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Beginner
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Call cpu_time makes program significantly slower?

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Hello!

I am running a simply do loop to change the values of a 21*21 double precision real matrix under the RELEASE mode. This loop takes me 58 seconds. (I call cpu_time() at the very beginning of the codes as well as at the end). However, when I comment out the call cpu_time, the running time becomes 87 seconds. 

I am surprised to see this large difference in running time (the only difference in the codes is call cpu_time). Anyone has the clue?

It seems that the difference disappears under DEBUG.

The codes that I ran is as follow:

-------------------------------------------------------------------------------------------------------------------------------------

real(kind=8), dimension(21,21) :: OCC


call system_clock(time0)
call CPU_TIME(time0_CPU)
OCC=1

do ic=1,4
do i1=1,90
do i2=1,2000000
      OCC=9.D0*9.D0
end do
end do
end do

call CPU_TIME(time1_CPU)
call system_clock(time1, time_rate)
write(*,*) time1_CPU-time0_CPU
write(*,*) real((time1 - time0),8) / real(time_rate,8)
read(*,*)
stop

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This is what Andrew is

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This is what Andrew is getting at:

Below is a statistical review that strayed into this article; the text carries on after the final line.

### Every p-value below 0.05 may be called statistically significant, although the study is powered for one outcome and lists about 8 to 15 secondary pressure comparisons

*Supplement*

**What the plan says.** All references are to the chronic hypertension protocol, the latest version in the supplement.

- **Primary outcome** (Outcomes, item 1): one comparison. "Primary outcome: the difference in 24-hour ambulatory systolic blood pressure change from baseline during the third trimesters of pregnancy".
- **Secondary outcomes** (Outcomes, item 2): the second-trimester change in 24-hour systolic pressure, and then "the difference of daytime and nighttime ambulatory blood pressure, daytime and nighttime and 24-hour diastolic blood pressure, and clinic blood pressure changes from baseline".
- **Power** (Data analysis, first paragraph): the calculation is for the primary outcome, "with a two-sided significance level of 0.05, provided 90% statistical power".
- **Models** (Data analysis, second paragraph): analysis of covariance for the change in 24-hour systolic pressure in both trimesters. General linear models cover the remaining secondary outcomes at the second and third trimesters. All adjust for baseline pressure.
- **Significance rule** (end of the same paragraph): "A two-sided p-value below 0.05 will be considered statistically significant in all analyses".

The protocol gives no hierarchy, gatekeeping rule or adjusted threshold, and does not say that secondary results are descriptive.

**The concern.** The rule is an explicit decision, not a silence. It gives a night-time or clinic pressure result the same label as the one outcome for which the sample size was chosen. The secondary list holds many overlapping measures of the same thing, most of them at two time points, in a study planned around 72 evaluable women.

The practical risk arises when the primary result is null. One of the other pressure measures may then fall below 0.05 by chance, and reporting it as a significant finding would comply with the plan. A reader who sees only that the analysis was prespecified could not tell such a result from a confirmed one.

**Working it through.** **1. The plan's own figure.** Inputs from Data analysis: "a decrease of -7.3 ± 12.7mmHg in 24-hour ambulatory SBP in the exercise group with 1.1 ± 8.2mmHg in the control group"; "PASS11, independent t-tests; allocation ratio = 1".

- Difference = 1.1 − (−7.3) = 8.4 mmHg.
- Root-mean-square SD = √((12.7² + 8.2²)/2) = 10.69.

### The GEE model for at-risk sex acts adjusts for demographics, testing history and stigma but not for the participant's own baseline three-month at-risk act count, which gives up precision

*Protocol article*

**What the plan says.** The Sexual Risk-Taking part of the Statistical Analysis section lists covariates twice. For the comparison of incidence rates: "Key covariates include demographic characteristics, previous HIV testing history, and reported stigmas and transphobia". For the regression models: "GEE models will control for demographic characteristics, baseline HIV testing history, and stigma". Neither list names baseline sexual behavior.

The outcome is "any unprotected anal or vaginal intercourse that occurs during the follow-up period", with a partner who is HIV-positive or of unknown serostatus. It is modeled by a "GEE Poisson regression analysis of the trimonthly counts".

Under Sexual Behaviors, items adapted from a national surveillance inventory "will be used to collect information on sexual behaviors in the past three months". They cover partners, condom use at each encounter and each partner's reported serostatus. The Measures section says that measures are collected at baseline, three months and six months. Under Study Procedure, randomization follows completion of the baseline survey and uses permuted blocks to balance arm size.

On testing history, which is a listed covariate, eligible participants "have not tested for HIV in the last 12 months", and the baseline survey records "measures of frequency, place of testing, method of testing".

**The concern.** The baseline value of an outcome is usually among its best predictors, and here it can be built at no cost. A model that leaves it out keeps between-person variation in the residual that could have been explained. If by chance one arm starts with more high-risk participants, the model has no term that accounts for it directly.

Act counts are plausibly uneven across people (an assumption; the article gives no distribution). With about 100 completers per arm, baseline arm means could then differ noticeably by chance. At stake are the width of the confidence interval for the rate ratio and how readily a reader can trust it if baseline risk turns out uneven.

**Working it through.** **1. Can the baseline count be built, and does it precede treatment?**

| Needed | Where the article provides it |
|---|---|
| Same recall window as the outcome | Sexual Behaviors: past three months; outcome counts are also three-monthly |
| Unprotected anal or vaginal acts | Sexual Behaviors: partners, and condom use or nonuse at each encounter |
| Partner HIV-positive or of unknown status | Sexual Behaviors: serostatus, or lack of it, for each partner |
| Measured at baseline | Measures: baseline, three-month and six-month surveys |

First measure of optimization is to reduce compile time sub-expressions:

real(kind=8), dimension(21,21) :: OCC

call system_clock(time0)
 call CPU_TIME(time0_CPU)
 OCC=1

do ic=1,4
 do i1=1,90
  do i2=1,2000000
       OCC=81.D0 ! was 9.D0*9.D0
  end do
 end do
end do

call CPU_TIME(time1_CPU)
 call system_clock(time1, time_rate)
 write(*,*) time1_CPU-time0_CPU
 write(*,*) real((time1 - time0),8) / real(time_rate,8)
 read(*,*)
 stop

Second measure is to lift loop invariant code out of the loop(s)

real(kind=8), dimension(21,21) :: OCC

call system_clock(time0)
 call CPU_TIME(time0_CPU)
 OCC=1

OCC=9.D0*9.D0
do ic=1,4
 do i1=1,90
 do i2=1,2000000
 end do
 end do
 end do

call CPU_TIME(time1_CPU)
 call system_clock(time1, time_rate)
 write(*,*) time1_CPU-time0_CPU
 write(*,*) real((time1 - time0),8) / real(time_rate,8)
 read(*,*)
 stop

Third measure is to remove "useless code", in this case the loops that do nothing and also do not reference the last value of the loop control variables:

real(kind=8), dimension(21,21) :: OCC

call system_clock(time0)
 call CPU_TIME(time0_CPU)

OCC=9.D0*9.D0

call CPU_TIME(time1_CPU)
 call system_clock(time1, time_rate)
 write(*,*) time1_CPU-time0_CPU
 write(*,*) real((time1 - time0),8) / real(time_rate,8)
 read(*,*)
 stop

Note, if you did use the resultant loop control variables: ic and/or i1 and/or i2, any good compiler optimization would simply set the variable to the exit value and not execute the loop(s) at all.

Forth measure is to remove results generated but not used (remove the array OCC and code to initialize it)

program
call system_clock(time0)
 call CPU_TIME(time0_CPU)

call CPU_TIME(time1_CPU)
 call system_clock(time1, time_rate)
 write(*,*) time1_CPU-time0_CPU
 write(*,*) real((time1 - time0),8) / real(time_rate,8)
 read(*,*)
 stop
end program

When writing sample code for performance test purposes you have to assure that the compiler optimizations do not do something that is not expected:

real(kind=8), dimension(21,21) :: OCC

call system_clock(time0)
 call CPU_TIME(time0_CPU)